Using Games of Deception by Andrew Maraniss (Philomel Books 2019) as a mentor text, students will explore how sports news reports the facts and creates the legends.
Social Studies teacher
Students will evaluate the "truth" of sports reporting.
Students will reflect on the role propaganda in sports.
Class copies of Games of Deception (Philomel Book 2019) by Andrew Maraniss
ReadWriteThink Commercial Assessment Rubric (http://www.readwritethink.org/files/resources/lesson_images/lesson1166/CommercialRubric.pdf)
Jigsaw Activity Reproducible
B.I.1. Using evidence to investigate questions.
D.I.3. Enacting new understanding through real-world connections.
B.IV.3. Systematically questioning and assessing the validity and accuracy of information.
A.VI.3. Evaluating information for accuracy, validity, social and cultural context, and appropriateness for need.
CCSS.ELA-LITERACY.RI.8.6 Determine an author's point of view or purpose in a text and analyze how the author acknowledges and responds to conflicting evidence or viewpoints.
CCSS.ELA-LITERACY.RI.8.8 Delineate and evaluate the argument and specific claims in a text, assessing whether the reasoning is sound and the evidence is relevant and sufficient; recognize when irrelevant evidence is introduced.
Begin by reading Chapter 2 of Games of Deception together. Create a two-column chart on the board and list what was propaganda and what was the truth during the 1936 Olympics. Discuss the credibility of sources, especially bias.
Break students into three groups. These will be the students' "expert" groups (see notes under Differentiation below):
- Group 1 will read "A Look into Brazil's Makeover of Rio's Slums" by Joshua Hammer for the Smithsonian Magazine
- Group 2 will read "Keep Your Mouth Closed: Aquatic Olympians Face a Toxic Stew in Rio" by Andrew Jacobs for The New York Times
- Group 3 will read "Stunner in Rio: Olympic Windsurfers Find the Bay is Clean (Sort Of)" by Joshua Partlow for The Washington Post
All groups will fill in the "expert" section of the graphic organizer.
Regroup students into their "home" groups, with one representative from each of the expert groups. Students share their information with this new group, completing the 'home" section of the graphic organizer.
Individually, students will analyze the information they have gained and complete an exit ticket on what is true and what is propaganda in the articles on the Rio Olympics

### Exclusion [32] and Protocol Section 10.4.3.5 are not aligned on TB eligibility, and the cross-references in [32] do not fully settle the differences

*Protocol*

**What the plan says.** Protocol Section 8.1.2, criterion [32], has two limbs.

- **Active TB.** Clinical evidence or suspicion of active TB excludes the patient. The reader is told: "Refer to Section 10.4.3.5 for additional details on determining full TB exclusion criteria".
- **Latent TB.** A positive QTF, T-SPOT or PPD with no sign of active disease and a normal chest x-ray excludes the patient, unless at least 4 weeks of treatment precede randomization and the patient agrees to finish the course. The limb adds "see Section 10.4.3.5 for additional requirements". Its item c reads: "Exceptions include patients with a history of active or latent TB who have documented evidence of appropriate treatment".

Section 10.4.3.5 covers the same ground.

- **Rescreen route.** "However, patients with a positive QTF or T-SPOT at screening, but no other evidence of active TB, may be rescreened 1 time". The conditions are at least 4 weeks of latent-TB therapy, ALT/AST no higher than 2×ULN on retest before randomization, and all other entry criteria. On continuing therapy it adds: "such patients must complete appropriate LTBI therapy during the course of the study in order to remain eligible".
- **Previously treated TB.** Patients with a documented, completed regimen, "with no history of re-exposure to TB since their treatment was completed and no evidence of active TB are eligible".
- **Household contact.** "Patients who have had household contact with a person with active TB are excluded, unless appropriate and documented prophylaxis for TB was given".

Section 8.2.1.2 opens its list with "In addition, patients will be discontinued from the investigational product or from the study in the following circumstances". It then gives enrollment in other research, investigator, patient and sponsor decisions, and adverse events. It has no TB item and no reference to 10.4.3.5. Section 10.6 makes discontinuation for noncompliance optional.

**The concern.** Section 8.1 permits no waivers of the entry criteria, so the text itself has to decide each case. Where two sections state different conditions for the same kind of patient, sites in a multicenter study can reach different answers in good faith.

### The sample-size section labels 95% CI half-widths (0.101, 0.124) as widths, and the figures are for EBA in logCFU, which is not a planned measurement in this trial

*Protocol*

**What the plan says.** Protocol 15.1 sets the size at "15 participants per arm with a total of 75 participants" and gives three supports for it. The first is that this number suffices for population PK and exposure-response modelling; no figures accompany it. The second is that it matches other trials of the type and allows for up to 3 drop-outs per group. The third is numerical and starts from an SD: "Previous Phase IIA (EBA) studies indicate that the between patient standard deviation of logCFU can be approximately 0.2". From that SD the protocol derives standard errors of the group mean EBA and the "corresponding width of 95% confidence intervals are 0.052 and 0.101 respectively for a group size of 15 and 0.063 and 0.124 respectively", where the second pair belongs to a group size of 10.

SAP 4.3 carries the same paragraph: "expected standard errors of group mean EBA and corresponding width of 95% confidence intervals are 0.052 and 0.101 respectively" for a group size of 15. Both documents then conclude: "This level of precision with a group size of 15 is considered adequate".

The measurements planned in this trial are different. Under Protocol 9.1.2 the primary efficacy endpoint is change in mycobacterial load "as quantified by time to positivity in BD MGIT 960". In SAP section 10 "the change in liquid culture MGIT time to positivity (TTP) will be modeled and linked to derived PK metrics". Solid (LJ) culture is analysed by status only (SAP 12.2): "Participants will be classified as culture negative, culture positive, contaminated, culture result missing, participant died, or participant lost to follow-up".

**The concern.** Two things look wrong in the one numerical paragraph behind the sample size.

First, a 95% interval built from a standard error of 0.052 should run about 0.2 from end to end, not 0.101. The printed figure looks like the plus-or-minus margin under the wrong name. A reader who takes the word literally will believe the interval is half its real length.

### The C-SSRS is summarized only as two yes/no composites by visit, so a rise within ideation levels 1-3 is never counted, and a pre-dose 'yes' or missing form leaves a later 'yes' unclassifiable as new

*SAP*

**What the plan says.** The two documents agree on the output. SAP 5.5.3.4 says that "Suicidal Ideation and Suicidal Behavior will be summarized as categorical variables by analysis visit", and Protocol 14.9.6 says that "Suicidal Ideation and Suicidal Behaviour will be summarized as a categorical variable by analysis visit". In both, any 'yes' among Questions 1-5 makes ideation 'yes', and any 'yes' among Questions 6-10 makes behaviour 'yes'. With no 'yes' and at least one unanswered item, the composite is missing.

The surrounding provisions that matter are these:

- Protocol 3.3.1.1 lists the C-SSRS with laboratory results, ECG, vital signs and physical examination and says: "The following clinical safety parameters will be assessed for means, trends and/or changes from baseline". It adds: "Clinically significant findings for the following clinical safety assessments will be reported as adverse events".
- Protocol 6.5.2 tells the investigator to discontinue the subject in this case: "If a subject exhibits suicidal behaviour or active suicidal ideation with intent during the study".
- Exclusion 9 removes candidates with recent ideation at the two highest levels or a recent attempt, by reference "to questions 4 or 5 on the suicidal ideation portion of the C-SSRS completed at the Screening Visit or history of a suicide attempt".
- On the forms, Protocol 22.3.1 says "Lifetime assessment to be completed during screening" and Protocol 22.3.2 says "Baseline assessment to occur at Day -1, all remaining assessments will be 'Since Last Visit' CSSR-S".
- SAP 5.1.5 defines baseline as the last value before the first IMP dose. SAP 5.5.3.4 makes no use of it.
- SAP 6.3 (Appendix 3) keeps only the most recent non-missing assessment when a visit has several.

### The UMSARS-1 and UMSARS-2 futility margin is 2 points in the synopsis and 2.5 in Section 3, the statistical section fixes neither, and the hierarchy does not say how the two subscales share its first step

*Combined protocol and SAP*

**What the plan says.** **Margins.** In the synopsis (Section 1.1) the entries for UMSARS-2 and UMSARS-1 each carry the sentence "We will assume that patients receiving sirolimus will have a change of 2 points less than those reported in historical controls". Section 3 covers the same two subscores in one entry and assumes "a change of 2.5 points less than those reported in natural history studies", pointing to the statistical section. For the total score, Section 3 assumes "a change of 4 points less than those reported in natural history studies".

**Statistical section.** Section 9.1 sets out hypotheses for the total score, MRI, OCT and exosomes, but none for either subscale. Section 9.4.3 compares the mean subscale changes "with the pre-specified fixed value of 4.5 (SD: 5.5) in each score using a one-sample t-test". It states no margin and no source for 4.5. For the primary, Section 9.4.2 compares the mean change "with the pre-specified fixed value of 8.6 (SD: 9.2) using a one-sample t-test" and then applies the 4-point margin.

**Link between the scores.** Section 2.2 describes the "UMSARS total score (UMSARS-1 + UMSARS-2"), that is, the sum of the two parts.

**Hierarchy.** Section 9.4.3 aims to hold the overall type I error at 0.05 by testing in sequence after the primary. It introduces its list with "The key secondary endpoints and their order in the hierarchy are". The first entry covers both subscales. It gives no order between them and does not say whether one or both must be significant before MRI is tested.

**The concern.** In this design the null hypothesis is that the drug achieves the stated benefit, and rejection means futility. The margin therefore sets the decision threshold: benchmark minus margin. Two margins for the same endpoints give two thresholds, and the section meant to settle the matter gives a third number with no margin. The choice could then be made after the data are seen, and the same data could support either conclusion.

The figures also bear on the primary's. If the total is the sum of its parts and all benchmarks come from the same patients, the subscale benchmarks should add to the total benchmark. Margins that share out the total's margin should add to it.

As a class, students will compare their Rio results with the Berlin chart. Discuss similarities and differences.
Students can choose a sporting event of their choice from history and create a visual representation of the propaganda and the truth around the reporting of that event. It should include one primary source, one secondary source, and at least one image.
Gallery walk. Students will assess three projects on completeness, clarity, and visual appeal.
Whole class discussion of how propaganda in sports and politics is different or the same.
Students will watch a campaign ad and an Olympic ad and analyze their visual and verbal messages using the ReadWriteThink Rubric.
- Campaign: America/Bernie Sanders (www.youtube.com/watch?v=2nwRiuh1Cug)
- Olympic: Best Olympic Ads 2018 (www.adforum.com/creative-work/best-of/15591/best-winter-olympic-ads-2018/play#34561630) or Iconic Olympics Ads through the Years (www.youtube.com/watch?v=H4vaPdQjv_0)
Students will write a two- to three-paragraph essay on the uses of propaganda in sports and politics, referring to Games of Deception, the articles, and the videos to explain similarities and differences as well as propaganda's negative and positive effects.
Groups should be assigned to articles with consideration for their reading abilities. Each expert group should be designed to include strong readers (Kagan grouping). Home groups should be similarly heterogeneous and supportive.
Second language learners and other students, as needed, should get an outline with sentence starters for the final essay.
Students will be assessed on their exit tickets, jigsaw notes, visual for the gallery walk, and final essay.
Get more ideas for teaching with this book in "Curriculum Connections for Games of Deception."